Marching on | Two Decades of Kids and Counting | Sally Torbey | Palo Alto Online |


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By Sally Torbey

Marching on

Uploaded: Jan 22, 2017

From the moment I boarded the flight to Dulles I knew this would be an extraordinary weekend. The United flight departing SFO Friday morning was almost entirely filled with women heading to the Women’s March in Washington. Pink hats were the headgear of choice.

My usual travel routine of podcasts and catching up on a stack of magazines was abandoned in favor of chatting with my seatmates. What most of us had in common was that we had never been to a march before, so we traded details of the event and tips for marching that we had read on the internet. A woman across the aisle furiously crocheted pink bracelets for anyone requesting one. The camaraderie we shared reminded me of the bus to summer camp. Upon landing, the pilot welcomed everyone to DC, especially the marchers, and told us to “stay strong”. When my daughter met our plane, I was introducing her to my new friends!

Despite all the advice, I was completely unprepared for the experience of attending a gathering of so many hundreds of thousands of people. The first surprise was early Saturday morning when our group arrived at the Metro station in Bethesda, Maryland to catch the red line to the Capitol. Since Bethesda is not a community known for it’s activism, we were surprised to see a line for the subway that wrapped around the corner and stretched out for three long blocks, but the mood was jubilant and energetic and after about an hour we squeezed onto a train already crowded with marchers. The train passed over our intended stop because the platform was too full for us to disembark.

Walking to the mall from Union Station we were in a sea of marchers waving home-made signs and chanting slogans. At the already-crowded mall it was impossible to get anywhere near the stage or even hear the speakers. There was one over-sized screen barely visible in the distance. The turn-out clearly way exceeded anyone’s expectations. Lines for porta-potties were 50 people deep.

Folks were polite and considerate, but it was loud, confusing and chaotic, and after a while our group needed a bathroom and a break from standing, and since I am the tallest and could almost see over the crowd I had the task of leading us as we threaded our way slowly through the crowd and off the mall.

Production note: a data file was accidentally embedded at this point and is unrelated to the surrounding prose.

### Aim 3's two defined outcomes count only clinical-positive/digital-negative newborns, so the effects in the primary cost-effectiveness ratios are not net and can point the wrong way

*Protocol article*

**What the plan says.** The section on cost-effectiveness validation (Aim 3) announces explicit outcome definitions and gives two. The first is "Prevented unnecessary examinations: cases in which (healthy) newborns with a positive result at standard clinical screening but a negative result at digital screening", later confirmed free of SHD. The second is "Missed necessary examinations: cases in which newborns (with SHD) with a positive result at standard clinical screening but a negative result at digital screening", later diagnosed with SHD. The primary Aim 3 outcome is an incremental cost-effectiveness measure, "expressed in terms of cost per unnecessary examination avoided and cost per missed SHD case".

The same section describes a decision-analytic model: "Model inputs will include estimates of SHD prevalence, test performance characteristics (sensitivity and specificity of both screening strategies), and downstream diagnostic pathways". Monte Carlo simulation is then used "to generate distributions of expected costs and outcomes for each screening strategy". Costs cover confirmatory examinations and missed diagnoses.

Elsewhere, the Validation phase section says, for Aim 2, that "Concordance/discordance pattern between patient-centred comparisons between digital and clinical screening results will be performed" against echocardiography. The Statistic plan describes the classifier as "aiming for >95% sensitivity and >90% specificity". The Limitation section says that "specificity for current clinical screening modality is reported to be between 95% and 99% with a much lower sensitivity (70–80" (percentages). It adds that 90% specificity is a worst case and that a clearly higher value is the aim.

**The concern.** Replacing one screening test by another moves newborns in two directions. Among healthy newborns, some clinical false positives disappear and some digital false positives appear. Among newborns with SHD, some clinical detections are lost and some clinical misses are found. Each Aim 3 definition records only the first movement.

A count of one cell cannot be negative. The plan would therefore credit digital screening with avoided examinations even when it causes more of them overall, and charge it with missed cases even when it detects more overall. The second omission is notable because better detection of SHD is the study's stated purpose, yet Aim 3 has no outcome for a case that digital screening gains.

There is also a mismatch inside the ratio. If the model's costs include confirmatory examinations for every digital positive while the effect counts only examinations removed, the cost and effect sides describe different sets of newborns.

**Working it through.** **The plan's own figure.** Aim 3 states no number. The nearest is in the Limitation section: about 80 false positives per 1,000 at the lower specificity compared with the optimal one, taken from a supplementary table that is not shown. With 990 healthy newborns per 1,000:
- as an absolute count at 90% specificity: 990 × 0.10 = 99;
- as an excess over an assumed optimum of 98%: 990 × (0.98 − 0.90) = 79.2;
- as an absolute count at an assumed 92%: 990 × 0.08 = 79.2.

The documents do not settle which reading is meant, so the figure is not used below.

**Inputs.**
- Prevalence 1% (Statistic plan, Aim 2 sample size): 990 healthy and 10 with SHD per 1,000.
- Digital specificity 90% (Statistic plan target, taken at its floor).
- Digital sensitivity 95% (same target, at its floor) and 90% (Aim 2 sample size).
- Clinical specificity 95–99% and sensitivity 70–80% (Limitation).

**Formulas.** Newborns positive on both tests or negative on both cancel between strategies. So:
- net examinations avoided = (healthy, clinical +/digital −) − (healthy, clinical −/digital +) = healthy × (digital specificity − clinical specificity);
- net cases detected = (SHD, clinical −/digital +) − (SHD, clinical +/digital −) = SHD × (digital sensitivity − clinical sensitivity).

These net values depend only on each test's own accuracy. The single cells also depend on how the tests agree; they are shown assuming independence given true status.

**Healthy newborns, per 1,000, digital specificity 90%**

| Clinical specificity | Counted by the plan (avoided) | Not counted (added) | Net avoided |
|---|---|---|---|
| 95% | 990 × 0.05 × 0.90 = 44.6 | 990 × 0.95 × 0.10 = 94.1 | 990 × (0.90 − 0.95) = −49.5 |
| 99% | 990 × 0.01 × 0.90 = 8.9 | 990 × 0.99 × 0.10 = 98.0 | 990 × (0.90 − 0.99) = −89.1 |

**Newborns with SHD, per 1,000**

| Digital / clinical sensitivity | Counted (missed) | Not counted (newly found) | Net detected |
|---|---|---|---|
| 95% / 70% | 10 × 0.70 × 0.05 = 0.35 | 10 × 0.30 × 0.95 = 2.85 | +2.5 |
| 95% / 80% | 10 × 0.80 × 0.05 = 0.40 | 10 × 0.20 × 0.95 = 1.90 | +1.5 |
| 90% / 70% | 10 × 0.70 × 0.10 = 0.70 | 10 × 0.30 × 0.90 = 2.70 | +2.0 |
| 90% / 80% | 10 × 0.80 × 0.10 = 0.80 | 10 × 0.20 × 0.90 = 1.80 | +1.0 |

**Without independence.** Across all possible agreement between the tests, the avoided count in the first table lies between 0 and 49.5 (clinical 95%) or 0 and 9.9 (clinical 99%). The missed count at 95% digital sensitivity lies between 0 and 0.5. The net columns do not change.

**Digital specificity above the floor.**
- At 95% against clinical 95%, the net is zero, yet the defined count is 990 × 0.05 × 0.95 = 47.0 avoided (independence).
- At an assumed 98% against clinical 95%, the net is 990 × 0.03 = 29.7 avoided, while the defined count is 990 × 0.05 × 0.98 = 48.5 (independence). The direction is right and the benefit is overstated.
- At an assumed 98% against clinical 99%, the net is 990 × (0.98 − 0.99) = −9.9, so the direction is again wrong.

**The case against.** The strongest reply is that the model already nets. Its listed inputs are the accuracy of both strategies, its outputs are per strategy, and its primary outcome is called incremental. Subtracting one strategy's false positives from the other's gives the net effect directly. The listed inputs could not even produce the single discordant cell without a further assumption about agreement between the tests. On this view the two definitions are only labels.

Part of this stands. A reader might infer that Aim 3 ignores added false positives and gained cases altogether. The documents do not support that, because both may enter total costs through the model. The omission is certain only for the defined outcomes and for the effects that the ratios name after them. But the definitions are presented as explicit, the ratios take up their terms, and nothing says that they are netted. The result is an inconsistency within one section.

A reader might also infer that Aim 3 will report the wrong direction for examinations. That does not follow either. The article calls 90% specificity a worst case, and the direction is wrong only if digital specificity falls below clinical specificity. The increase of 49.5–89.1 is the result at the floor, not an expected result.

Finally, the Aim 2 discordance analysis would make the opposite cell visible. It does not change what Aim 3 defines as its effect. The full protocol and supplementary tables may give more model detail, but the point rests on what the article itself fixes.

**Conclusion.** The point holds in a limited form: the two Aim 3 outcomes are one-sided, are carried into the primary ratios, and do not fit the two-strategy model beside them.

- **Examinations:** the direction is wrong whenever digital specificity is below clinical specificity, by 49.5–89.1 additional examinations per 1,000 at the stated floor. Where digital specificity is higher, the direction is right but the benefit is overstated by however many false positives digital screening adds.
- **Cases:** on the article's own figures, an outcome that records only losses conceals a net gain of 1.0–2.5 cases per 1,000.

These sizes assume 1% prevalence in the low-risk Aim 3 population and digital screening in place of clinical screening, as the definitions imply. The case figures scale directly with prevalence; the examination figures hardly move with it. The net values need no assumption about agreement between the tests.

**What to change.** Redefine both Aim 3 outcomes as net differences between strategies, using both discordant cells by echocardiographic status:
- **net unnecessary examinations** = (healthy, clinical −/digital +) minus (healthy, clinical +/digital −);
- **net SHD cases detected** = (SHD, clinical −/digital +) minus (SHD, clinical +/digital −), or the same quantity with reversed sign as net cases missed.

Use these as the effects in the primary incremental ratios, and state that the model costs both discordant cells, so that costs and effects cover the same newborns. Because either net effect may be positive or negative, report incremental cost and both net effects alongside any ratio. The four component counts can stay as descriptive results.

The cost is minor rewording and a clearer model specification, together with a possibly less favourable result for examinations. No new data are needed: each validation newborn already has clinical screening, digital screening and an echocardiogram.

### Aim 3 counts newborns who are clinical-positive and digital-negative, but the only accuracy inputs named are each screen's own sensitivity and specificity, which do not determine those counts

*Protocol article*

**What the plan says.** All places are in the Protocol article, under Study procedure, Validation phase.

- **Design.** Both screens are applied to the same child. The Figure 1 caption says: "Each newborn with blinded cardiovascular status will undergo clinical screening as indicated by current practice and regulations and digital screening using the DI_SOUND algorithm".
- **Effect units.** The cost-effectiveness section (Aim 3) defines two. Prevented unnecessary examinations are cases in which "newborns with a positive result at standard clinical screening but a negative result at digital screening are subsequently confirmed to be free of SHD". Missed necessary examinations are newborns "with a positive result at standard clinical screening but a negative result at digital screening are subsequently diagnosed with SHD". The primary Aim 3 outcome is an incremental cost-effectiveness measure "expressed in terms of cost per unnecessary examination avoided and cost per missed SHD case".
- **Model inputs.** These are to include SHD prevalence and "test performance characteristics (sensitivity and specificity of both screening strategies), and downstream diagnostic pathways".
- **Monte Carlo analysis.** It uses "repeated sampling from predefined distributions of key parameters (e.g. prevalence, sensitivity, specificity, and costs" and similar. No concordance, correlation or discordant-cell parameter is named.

We retired to a nearby Starbucks and recuperated and re-caffeinated while receiving inspiring texts and pictures from friends and family at marches around the nation and the world. We then received word that our march was “cancelled” due to the fact that the entire route was packed with people.

Most of our group headed home, but my daughter and I wanted to see the monuments so we set off and met up unexpectedly with an offshoot of the march that had overflowed onto adjacent streets. We were amazed so many hours into the event to see thousands of folks still marching with determination for their cause. We joined in and then veered off to see the Washington Monument, World War II Memorial, Vietnam Memorial and Lincoln Memorial. At a time when our democratic institutions are being tested, we found reassurance in these awe-inspiring structures that honor so many who served and sacrificed.

We also stopped in at a church near the White House that was providing snacks, water, coffee and bathrooms for marchers. A church member assured us they planned to open their doors for the coming months to support activists.

Home again, I am reluctant to wash the mall mud off my boots or remove my pink bracelet. I want those visual reminders to march on.

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